GDPR: The Only Thing Clear About Regulation is That it Isn’t Clear

Over the last several months, I’ve been speaking with as many companies as possible about GDPR and the one topic that continuously comes up, is that the regulation is open to interpretation and that the upcoming law is unclear about how to achieve compliance. One must wonder; if this version of Y2K in 2018, is a huge rouse or another way for attorneys to make a boatload of money. For the latter, the lawyers are making money, but not for sinister reasons, they are here to help us interpret a sizeable law and one that is indeed, unclear.

If you haven’t read the General Data Protection Regulation or the Regulation, as it’s referred to, it’s 11 chapters, 99 articles and 173 recitals. And all of them are unclear and in some cases, contradictory.

The law was enacted a couple of years ago, but now the European Union and its Member States are getting serious with countries such as the United States – a country, where the European Union doesn’t believe that we are stringent enough, when processing their citizen’s private data.

The intent of GDPR is to regulate the collection, use, storage, disclosure and processing of personally identifiable information for a natural person. A European citizen, is also known as a natural person or a data subject.

Article 1 states:

  • To respect the fundamental rights and freedoms of the data subject
  • By ensuring a high level of data protection
  • In a framework that is based on control and certainty

Controls and certainty are a large part of the Regulation and if you take away one point from this article, please let it be that you understand that any company that is processing personal data for European Union citizens, must comply to the Regulation.

In the Regulation, there are roles, such as data protection office (DPO), data controller and data processor and terms like, subject access request (SAR), data privacy impact assessment (DPIA), and data processing agreement (DPA).

To make my point, a couple of weeks ago, I gave a presentation to a group of CIOs. At one point, I knew that I had sparked a nerve, when forty-five minutes into the discussion, we were still on slide two. The question that caused so much angst was,” Where does the European citizen need to be located to process personal identifiable information or PII?”

So, I went back to my data protection officer, who happens to be my chief legal counsel and asked the question yet again. Where does the European citizen really need to be and how does a company know whether they need to comply with the Regulation? His answer to me was “it depends.”

Alright, for those of you that are confused, let me provide you with a few examples of how GDPR works and why your company needs to pay attention to this regulation.

In my company, first and foremost, I am the Global CIO & CISO, but I also wear multiple hats in leading teams that support internal activities, where I wear the hat of the data controller and my HR partners are the data processor. Processing HR data for health care benefits, hiring and terminating employees, are all examples of PII. As CIO, I need to make sure that only a set number of individuals have access to the HR data and can process it.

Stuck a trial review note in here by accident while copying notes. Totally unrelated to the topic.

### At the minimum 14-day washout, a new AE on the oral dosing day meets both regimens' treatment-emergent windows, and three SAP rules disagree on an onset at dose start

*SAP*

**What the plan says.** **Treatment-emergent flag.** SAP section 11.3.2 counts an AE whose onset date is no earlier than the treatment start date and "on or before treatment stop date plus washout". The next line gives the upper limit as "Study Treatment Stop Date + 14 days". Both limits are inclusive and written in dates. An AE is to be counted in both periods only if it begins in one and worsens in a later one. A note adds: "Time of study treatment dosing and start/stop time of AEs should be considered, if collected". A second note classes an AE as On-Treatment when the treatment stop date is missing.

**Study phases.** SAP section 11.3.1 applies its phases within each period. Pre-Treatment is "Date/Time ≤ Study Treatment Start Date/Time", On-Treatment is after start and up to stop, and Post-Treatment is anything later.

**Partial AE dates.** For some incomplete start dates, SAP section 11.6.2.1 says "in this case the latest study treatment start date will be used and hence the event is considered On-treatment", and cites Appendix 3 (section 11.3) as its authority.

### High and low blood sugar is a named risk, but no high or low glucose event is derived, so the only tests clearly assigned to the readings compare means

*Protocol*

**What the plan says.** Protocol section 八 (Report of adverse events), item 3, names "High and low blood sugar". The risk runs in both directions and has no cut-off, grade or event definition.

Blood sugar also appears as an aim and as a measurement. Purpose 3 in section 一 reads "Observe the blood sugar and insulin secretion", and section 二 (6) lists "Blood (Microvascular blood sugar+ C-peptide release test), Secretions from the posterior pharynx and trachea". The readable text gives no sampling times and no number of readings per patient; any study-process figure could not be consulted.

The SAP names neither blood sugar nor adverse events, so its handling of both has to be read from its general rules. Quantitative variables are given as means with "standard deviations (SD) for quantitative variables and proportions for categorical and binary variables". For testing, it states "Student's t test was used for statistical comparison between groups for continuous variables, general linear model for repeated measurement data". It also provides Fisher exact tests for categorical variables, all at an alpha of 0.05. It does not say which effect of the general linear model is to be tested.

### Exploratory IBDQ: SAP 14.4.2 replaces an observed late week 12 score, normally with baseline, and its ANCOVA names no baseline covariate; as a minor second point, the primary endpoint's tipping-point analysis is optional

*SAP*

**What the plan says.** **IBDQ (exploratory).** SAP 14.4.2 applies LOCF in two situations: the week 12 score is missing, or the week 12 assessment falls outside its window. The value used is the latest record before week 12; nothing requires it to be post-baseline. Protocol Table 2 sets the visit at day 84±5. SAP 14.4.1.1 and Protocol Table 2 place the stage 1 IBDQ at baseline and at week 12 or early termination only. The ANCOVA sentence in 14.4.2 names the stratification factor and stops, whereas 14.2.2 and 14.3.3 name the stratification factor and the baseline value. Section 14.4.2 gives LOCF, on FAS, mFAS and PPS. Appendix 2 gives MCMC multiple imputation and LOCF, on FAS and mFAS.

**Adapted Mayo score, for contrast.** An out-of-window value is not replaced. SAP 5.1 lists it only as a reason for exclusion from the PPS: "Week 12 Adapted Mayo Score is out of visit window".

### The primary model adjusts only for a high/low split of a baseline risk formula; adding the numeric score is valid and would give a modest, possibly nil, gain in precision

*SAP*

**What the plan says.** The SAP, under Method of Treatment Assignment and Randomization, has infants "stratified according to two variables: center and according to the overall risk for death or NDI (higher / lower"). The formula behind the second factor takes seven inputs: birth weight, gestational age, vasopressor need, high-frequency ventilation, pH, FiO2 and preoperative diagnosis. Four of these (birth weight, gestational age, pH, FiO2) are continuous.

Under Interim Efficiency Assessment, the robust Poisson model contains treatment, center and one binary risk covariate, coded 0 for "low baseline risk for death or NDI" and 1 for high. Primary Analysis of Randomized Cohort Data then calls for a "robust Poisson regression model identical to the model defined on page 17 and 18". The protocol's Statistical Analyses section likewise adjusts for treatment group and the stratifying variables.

In this example, in my role as a controller, I work closely with the internal teams and with our Chief Legal Counsel or data protection officer (DPO). Together, with the DPO, we make certain that the requirements of the Regulation are being followed, so that we are compliant to the Regulation; in doing so, we are making sure that data is protected and being used appropriately. With the addition of these controls, we are minimizing our risk to be subjected to a fine or charged with damages when we process data regarding our employees. Fines for non-compliance to the Regulation are up to 20 Million Euro or 4% of global revenue, whichever is higher.

In a 2nd example, in my company, from an external facing standpoint, our Engineering team produces data processing products, by creating external facing applications, where data is processed for our customers. In this scenario, our customer acts as the data controller for their customer’s PII and my company is the data processor.

Let me cite one more example, and one that may pertain to your business. This example shows the difference in where services are used and where processing occurs. An EU citizen goes to Disney World in the US. They rent a car with a US only based company and pay cash for the car. No processing of PII has been performed, therefore, GDPR is not applicable here. Then, this same EU citizen, takes the car to a US only gas station and fills up the tank with their EU credit card. The gas station is not worried about GDPR, but the credit card company is, because they have processed PII for an EU citizen, and the credit card company’s processing occurred within an EU member state.

Like any good law, there are always exceptions and GDPR does not apply to organizations with less than 250 employees. There are other exceptions regarding official requests and publicly disclosed information, but we won’t have time to go through all the nuances in this short article. Just know that the Regulation goes into effect on May 25th of this year.

While the Regulation is currently specific to the European Union, it also can pave the way for other countries to follow suit with their own compliance initiative. So, getting prepared now isn’t such a bad idea.

@2018 All Rights Reserved

Sue Bergamo is the CIO & CISO at Episerver, a global digital commerce company. She can be reached at sue.bergamo@episerver.com.

*The content within this article are the sole opinions of the author.


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